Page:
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Best way to fix warped rotors on 2004 Titan....

2610 Views 13 Replies 6 Participants Last post by  grndslm
Just bought this truck yesterday, and the first two things I want to do is hopefully get some rotors that stop the steering wheel from shaking while baking... and also to flush the differential with synthetic oil, but the truck already had 260k miles, so I'm thinking of the differential isn't shot yet, then it can't be all that bad.

But anyway... What are the best rotors to put on that will prevent future warping? Are there any other components I should be changing or modifying (besides brake pads)?? Perhaps some new calipers would be in line to prevent future warped brakes??

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Due to the mileage you have, I'd be real careful spending my money. Powerstop is good stuff, EBC..good. Hawke...good. I'd be after value, bang for the buck rather than the cool factor of the best and greatest parts (spelled more 'expensive').

Due to the miles your dealing could be much more than brake rotors causing your steering wheel wiggle. First...if the steering wheel is shaking but the foot pedal isn't pulsing, then there's more going on than rotors..but to be sure....go to Harbor Frt and get a dial indicator and an indicator stand. Jack the truck up and put the indicator set up so that you're checking each rotor, one at a time for run-out. More than 5 thou is a warp.

Now, before I replaced anything, I'd pull the rotors and take them to the auto supply that has a machine shop and have them check the rotors for cutting and dressing to see if they can take the warp out. They can do that at the counter...for free. Prob about 10 bucks rotor and one day if they can be refreshed. Re-install after they are back in spec. Toss if not.

Check the pads .... wearing on the inside pad faster than the outside pad....piston seize. Outer pad wearing faster....guides and pins worn out. Same in and hardware with new pads.

Now...stop and inventory where you are at.....if you need to buy rotors because the ones you have can't be dressed...the best bang for the buck...Brake Motive on Ebay. Their rotors will last longer than you'll own that truck. Drilled and slotted F&R. Don't buy their pads if you want to stop on a dime. Get to Autozone and buy the semi-metalics they have for the Titan. Cheap and they have as much bite as Hawkes do. If you need calipers, I haven't seen anything that beats the ones Brake Motive has (bang for the buck again). It's all about the cost of the stop. They sell kits or bits...your choice, but I can't say I've found more value. Are there 'better' out there....probably, but what I've told you to do will stop better than stock. Buy the expensive stuff if you are going racing, or have more money than you need.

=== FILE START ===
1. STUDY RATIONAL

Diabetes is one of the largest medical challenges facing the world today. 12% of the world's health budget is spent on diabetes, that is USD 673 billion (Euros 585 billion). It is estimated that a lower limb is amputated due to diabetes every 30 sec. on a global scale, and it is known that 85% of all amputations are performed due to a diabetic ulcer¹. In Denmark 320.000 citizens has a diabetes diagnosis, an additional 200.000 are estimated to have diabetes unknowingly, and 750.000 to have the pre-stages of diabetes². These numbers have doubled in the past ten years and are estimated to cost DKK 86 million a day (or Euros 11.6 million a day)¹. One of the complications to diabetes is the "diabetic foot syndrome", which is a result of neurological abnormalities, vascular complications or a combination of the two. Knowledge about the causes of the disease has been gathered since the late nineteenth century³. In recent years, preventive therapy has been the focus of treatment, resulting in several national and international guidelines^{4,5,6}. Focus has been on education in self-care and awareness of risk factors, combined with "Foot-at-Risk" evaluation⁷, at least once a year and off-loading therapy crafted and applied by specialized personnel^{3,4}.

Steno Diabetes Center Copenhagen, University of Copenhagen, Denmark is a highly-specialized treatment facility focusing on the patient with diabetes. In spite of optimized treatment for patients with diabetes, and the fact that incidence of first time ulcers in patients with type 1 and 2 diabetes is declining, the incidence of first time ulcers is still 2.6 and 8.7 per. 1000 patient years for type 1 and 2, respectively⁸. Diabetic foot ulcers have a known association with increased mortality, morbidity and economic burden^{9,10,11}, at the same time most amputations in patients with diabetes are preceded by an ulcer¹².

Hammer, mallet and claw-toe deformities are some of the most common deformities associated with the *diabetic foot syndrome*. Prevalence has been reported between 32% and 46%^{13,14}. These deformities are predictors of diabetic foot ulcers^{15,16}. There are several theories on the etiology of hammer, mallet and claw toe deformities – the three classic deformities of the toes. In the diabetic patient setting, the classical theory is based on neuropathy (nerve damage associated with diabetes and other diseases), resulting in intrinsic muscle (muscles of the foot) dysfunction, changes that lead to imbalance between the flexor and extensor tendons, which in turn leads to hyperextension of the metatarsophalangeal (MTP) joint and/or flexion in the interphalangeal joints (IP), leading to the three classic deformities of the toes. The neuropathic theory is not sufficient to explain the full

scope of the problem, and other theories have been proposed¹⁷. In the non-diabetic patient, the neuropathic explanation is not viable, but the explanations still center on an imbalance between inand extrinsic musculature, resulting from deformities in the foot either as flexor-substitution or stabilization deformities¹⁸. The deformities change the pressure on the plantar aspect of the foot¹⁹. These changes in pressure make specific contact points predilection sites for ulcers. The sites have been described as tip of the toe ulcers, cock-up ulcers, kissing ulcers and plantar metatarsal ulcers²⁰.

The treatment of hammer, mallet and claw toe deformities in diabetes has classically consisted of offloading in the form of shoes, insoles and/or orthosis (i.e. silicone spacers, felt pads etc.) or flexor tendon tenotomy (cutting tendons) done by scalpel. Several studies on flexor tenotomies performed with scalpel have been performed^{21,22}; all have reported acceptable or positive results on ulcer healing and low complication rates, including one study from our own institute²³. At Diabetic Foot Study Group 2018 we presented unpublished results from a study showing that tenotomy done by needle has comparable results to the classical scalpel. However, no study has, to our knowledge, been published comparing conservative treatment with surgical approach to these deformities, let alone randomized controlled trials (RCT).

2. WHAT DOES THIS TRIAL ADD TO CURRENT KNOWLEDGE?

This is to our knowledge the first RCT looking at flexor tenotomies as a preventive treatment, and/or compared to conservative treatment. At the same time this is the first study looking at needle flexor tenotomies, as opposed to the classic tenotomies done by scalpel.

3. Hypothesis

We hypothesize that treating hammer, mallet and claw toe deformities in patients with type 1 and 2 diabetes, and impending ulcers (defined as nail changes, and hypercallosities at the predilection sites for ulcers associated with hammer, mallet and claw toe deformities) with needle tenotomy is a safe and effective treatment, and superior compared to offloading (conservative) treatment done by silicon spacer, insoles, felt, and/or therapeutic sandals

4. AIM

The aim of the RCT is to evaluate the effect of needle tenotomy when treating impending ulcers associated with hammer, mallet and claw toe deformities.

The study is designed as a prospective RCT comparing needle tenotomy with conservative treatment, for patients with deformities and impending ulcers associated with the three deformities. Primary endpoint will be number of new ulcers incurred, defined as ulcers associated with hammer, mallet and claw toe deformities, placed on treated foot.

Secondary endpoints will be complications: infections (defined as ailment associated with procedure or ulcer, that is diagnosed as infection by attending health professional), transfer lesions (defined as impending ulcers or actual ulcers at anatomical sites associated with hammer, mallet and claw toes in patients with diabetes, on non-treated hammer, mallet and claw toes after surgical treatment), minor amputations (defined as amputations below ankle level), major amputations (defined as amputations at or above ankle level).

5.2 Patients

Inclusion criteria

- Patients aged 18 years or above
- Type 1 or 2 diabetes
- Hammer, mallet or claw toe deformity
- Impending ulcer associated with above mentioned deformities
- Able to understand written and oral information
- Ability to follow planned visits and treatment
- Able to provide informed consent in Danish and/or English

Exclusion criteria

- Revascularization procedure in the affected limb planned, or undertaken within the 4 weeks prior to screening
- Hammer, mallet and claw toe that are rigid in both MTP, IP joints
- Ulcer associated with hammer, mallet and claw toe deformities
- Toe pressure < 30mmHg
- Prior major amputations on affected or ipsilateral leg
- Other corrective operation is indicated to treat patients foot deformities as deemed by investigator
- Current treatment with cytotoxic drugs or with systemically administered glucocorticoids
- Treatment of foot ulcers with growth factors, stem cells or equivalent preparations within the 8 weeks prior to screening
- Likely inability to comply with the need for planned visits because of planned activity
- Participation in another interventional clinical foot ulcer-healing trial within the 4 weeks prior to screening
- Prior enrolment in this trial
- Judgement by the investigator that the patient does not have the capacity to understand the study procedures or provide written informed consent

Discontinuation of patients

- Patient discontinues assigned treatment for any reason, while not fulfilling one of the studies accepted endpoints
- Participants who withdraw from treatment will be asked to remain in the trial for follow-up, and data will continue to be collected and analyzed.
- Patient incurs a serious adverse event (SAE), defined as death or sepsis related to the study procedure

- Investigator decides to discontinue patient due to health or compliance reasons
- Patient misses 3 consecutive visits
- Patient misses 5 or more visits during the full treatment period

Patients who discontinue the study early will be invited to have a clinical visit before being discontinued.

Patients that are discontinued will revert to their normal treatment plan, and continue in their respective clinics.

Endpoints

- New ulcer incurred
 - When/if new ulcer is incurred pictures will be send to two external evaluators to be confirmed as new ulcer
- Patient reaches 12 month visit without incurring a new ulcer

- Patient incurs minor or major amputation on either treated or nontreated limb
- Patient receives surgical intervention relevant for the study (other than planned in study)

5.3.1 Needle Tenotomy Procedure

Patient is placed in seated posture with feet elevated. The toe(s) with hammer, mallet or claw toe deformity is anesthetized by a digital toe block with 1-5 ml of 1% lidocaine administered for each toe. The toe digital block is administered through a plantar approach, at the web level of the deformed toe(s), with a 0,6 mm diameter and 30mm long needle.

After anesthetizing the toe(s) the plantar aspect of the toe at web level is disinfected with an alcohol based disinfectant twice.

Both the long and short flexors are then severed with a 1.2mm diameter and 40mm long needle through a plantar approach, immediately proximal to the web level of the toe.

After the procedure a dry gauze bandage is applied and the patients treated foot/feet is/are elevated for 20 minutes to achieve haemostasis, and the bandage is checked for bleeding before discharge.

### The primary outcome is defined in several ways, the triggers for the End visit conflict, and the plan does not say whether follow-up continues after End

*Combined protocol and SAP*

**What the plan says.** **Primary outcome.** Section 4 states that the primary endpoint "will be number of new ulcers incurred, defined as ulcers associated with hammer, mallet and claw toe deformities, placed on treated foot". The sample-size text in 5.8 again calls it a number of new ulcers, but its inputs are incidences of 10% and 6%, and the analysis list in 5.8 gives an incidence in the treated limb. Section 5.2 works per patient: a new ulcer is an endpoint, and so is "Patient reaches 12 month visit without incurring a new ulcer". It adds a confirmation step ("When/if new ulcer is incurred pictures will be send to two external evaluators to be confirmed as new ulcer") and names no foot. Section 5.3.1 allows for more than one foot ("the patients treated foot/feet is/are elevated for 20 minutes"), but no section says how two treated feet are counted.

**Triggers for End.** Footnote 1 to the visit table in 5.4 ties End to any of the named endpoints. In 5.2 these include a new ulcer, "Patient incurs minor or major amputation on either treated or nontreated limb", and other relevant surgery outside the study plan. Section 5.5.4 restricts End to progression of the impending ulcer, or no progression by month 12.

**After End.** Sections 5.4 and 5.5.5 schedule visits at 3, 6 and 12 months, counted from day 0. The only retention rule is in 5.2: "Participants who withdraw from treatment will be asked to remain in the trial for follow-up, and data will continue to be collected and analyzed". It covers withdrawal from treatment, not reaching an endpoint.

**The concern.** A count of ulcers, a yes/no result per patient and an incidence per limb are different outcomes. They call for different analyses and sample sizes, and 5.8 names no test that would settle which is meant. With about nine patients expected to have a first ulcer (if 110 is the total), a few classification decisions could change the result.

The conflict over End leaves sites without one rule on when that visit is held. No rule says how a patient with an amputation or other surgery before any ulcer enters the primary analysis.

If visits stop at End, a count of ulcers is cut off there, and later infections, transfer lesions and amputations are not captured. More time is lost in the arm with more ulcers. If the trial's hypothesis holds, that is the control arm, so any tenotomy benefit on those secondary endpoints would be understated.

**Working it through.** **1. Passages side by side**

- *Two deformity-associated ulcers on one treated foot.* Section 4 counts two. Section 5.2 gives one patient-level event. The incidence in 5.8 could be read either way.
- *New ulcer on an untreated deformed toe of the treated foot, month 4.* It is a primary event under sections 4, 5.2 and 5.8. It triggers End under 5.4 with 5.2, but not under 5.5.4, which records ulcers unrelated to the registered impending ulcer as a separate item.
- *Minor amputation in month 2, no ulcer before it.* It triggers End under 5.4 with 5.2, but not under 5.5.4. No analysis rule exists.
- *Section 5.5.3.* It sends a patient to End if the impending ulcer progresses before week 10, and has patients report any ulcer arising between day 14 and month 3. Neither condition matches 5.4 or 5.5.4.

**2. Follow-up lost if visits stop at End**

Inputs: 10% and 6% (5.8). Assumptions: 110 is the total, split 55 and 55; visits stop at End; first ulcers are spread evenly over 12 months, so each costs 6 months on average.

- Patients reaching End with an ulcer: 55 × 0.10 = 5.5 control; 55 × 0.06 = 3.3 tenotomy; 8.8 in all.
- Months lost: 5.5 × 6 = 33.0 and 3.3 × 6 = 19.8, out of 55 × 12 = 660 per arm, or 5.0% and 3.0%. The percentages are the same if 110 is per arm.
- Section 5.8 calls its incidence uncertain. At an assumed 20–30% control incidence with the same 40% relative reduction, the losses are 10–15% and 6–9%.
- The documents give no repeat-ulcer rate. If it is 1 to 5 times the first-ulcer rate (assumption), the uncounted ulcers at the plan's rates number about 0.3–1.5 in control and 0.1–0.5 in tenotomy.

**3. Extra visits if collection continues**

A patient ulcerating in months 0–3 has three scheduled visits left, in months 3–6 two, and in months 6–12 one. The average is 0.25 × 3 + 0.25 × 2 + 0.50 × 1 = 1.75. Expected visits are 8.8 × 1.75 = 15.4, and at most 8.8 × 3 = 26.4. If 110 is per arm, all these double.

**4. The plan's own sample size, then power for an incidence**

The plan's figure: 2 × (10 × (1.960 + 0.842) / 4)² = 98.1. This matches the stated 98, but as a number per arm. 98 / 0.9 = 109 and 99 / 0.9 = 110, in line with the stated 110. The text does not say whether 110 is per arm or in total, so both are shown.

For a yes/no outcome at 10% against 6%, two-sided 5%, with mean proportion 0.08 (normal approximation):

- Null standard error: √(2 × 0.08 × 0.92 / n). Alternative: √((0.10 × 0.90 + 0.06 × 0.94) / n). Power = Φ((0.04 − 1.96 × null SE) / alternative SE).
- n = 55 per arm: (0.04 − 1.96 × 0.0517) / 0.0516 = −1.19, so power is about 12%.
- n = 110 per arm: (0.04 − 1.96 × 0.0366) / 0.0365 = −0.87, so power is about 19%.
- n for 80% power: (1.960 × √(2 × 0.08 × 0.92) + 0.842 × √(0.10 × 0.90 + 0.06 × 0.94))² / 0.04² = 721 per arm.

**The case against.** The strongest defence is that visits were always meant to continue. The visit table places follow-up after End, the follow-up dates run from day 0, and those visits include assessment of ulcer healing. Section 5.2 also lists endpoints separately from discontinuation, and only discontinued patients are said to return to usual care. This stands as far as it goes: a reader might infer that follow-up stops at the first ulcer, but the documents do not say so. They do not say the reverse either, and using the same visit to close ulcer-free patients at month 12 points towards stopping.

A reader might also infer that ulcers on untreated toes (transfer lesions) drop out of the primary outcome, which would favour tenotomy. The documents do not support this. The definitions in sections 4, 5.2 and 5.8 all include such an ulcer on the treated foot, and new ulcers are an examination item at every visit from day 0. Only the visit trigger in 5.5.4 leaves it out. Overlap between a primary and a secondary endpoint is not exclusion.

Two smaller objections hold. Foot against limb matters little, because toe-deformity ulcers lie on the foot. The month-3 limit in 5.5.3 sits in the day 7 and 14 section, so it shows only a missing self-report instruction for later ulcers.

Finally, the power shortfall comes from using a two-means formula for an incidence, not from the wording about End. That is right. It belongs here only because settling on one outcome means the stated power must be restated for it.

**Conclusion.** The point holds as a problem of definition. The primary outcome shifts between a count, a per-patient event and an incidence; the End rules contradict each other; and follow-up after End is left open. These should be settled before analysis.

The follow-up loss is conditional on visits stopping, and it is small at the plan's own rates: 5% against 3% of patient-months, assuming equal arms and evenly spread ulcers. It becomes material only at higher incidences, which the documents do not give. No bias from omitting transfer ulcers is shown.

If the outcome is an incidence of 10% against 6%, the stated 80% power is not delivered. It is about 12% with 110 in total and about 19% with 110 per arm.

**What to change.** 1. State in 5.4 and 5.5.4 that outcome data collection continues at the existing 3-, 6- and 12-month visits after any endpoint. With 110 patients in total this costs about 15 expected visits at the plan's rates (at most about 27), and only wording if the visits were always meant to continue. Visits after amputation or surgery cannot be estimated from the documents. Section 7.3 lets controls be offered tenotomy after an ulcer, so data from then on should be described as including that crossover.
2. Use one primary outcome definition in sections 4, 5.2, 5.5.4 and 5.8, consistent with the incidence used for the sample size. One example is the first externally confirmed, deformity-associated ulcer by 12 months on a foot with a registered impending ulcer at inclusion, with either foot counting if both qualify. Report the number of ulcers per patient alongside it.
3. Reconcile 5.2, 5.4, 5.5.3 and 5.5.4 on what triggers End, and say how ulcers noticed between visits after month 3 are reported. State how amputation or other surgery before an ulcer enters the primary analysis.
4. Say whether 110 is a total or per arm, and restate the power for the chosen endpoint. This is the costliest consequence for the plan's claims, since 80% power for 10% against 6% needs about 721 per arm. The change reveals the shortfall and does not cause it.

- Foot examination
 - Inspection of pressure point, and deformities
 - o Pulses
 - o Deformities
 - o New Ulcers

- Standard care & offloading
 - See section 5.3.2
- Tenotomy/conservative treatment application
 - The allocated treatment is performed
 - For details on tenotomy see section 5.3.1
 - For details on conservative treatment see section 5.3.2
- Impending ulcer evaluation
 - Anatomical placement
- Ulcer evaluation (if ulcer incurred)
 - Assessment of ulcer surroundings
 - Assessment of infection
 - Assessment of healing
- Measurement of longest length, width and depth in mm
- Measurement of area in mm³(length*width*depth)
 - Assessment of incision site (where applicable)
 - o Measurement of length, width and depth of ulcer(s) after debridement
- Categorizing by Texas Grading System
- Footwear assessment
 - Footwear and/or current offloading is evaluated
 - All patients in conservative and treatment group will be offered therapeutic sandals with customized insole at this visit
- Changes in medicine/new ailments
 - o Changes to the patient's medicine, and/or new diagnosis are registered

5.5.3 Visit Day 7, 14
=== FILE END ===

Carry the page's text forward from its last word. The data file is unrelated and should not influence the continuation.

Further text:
A tip that most fleet managers know from experience....rotors don't warp from heat. They warp from incorrect wheel torque and/or improper mount. Use a torque wrench and clean the crud from the hub before mounting the rotor. I've seen wheels come off miles down the road after mounting.....the rust breaks down and the lugs come loose and's not pretty.

Lastly, when you're all done....bleed the brakes!!!~!~

Go for a ride and run in the pads so they're set to the rotors. There should be NO flutter sensation in the brake pedal. Once you've done that...if you still have wiggle....control arm bushings are most like likely the culprit. Possibly upper ball too. If so..replace the whole arm with new bits pre-installed.
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Bleeding Brake System EFS003O4
While bleeding, pay attention to master cylinder fluid level.
1. Turn ignition switch OFF and disconnect ABS actuator and electric unit (control unit) connector or battery
negative cable.
2. Connect a vinyl tube to the rear right bleed valve.
3. Fully depress brake pedal 4 to 5 times.
4. With brake pedal depressed, loosen bleed valve to let the air out, and then tighten it immediately.
5. Repeat steps 3, 4 until no more air comes out.
6. Tighten bleed valve to the specified torque. 69 ft lbs.
7. Repeat steps 2 through 6, with master cylinder reservoir tank filled at least half way, bleeding air in order
from the front left, rear left, and front right bleed valves.

Hmmm.. so it's back right, front left, back left, front right. Ok then...
Item 6. Shouldn't that be inch pounds?? Even that seems really high to me. Between 48 to 74 in lbs (5.9 ft lbs) should be enough. ( I use feel...about 24 in lbs.) Most torque wrenches that are calibrated in ft lbs aren't too accurate below 30 lbs...use an inch lb wrench if at all possible. Nothing sucks more than breaking off a 70 cent bleeder and then replacing with a $114 caliper!.

Also, there is a school of thought on bleeding high mile vehicles that haven't been well maintained: Don't press pedal all the way to the floor during bleed. Why? Well, if you've ever rebuilt a failed master cylinder, one with lots of miles or poor maintenance, there's a sufficient amount of trapped **** (technical term) that is black, abrasive and behind the piston seal in such a way that full depressing of the pedal will push that **** into the seal and put enough cuts in it to cause a leak that only makes a bad master worse. Half to three quarters might save some cash.

One more thing to add to your list, flip the caliper once air bubbles cease and you've closed the bleeder. Put them back on the rotor flipped and give one more pedal push to clear additional fluid. The Titan uses top bleeders for convenience, but if a caliper has water in it(brake fluid-hygroscopic etc), it will be at the 'bottom' of the chamber and not passed while the caliper is upright. This is and always has been a problem with top bleeders coupled with bad maintenance/old age.

Hope for the best but plan for the worst.
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